Let’s start with an obvious statement: there are no easy answers for cities trying to deal with homelessness on their streets. But a recent court decision coupled with a decision by the Supreme Court to avoid the issue won’t help those cities in the western states.
The Ninth Circuit Court of Appeals struck down an attempt by Boise, Idaho to deal with people camping and sleeping on sidewalks. The court declared that giving a homeless person a ticket for sleeping on sidewalks or in parks was a violation of the Constitution’s ban on cruel and unusual punishment. The Supreme Court decided to not review the lower courts decision.
At the very least, the high court should have commented on the bizarre argument that the Eighth Amendment “prohibits the imposition of criminal penalties for sitting, sleeping, or lying outside on public property for homeless individuals.” I doubt the framers had homelessness in mind when they added this amendment to the Bill of Rights.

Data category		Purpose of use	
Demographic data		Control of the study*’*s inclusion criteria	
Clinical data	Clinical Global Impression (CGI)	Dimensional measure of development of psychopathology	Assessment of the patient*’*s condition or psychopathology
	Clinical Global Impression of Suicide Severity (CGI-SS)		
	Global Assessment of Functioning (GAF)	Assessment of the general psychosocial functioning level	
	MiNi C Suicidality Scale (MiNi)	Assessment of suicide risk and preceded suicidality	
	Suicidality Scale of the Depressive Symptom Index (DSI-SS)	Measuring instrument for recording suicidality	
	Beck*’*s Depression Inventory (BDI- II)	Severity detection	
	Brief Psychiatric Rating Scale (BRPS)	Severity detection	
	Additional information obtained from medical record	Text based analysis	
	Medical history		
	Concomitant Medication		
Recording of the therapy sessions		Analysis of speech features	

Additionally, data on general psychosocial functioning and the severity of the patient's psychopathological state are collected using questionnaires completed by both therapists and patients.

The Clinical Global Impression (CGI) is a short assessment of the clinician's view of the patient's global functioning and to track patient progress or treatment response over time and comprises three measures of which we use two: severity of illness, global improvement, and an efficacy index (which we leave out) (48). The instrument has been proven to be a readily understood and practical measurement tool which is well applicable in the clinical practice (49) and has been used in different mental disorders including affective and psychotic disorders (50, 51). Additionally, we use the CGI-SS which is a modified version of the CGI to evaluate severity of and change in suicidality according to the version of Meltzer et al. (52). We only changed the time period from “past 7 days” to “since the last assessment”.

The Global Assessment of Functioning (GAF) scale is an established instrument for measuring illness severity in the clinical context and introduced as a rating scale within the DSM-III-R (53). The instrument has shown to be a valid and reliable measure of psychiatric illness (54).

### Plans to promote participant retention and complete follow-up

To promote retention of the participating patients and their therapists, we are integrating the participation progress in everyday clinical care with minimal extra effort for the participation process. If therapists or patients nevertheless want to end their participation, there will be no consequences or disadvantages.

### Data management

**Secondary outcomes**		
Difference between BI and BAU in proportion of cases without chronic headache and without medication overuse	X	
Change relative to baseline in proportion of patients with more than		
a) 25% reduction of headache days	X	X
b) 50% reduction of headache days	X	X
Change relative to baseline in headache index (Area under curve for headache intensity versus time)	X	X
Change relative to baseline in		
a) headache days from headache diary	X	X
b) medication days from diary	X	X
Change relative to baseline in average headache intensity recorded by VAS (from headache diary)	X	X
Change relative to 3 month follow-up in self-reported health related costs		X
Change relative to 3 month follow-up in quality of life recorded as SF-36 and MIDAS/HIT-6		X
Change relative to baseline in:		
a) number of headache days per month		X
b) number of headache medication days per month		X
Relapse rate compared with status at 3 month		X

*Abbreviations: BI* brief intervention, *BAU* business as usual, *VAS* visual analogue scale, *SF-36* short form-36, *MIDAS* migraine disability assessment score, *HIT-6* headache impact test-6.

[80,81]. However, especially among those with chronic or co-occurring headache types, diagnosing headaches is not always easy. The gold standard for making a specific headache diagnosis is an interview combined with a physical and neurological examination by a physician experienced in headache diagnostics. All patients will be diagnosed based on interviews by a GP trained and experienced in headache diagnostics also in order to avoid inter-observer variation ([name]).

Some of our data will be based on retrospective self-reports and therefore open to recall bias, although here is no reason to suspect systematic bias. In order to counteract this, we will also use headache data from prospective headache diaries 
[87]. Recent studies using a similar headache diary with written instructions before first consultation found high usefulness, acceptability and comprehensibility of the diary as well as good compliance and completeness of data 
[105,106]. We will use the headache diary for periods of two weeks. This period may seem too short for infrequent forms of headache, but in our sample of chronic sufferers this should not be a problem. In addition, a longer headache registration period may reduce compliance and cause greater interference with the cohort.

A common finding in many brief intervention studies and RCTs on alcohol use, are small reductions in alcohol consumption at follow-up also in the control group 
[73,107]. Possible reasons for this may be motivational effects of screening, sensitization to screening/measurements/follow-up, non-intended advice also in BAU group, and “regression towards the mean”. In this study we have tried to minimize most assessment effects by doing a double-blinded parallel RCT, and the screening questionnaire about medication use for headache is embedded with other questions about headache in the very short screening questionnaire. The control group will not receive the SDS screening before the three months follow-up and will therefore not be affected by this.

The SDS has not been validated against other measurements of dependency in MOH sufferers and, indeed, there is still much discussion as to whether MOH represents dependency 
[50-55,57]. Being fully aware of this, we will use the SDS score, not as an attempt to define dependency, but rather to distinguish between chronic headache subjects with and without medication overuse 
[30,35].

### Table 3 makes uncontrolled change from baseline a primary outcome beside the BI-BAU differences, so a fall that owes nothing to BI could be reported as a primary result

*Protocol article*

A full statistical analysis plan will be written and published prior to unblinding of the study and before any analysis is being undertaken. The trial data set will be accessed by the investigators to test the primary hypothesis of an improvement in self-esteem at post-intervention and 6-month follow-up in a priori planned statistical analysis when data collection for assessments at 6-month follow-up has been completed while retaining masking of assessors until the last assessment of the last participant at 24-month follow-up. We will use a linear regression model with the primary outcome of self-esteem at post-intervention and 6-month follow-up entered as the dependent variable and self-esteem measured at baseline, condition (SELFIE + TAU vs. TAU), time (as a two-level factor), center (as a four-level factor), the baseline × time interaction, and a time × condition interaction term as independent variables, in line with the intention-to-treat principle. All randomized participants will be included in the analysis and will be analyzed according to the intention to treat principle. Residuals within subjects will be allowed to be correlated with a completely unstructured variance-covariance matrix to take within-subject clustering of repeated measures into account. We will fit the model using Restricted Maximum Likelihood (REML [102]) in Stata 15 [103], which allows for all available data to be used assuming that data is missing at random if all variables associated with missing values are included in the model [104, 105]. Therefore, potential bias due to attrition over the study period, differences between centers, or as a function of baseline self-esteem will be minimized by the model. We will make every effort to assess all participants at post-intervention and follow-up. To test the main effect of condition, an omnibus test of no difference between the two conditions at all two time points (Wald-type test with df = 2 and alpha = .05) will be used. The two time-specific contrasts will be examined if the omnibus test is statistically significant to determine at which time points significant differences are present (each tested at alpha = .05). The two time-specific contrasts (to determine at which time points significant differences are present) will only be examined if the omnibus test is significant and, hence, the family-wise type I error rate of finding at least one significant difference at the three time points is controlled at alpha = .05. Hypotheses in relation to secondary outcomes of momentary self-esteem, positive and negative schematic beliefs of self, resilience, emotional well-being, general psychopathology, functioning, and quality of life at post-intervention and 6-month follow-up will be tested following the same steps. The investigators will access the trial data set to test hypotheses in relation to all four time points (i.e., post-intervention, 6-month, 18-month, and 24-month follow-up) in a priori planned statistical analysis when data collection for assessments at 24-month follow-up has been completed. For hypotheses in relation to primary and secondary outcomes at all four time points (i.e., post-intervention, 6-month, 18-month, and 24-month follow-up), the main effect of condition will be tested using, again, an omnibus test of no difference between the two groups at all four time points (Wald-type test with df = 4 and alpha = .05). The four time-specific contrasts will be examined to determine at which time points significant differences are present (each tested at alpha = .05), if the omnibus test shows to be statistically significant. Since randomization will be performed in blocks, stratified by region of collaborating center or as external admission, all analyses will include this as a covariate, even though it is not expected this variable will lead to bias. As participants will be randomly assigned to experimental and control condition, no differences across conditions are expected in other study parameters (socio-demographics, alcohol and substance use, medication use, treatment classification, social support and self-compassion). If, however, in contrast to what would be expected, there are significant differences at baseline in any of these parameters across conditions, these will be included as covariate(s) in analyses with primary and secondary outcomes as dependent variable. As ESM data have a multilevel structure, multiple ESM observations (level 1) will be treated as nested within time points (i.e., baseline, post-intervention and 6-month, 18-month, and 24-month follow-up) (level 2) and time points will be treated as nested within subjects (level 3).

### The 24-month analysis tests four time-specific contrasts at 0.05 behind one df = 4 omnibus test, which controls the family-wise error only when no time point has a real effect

The lawyers arguing to the city are concerned that this is the “creation of a de facto constitutional right to live on sidewalks and in parks” that will ultimately “cripple the ability of more than 1,600 municipalities in the Ninth Circuit to maintain the health and safety of their communities.”
Ben Shapiro expressed his concern that the ruling established being homeless as a “state” of being, sort of like an immutable characteristic. But it can be regulated, even if imposing a fine is probably not the best way to deal with homelessness. The ruling seems to suggest that “cities cannot do anything to effectively police those sleeping on the streets” and thus lead to the “spread of diseases, the degradation of public spaces, and an increase in street crime.”
The homeless problem is bad now, but this lower court decision and the high court non-decision will make the problem so much worse.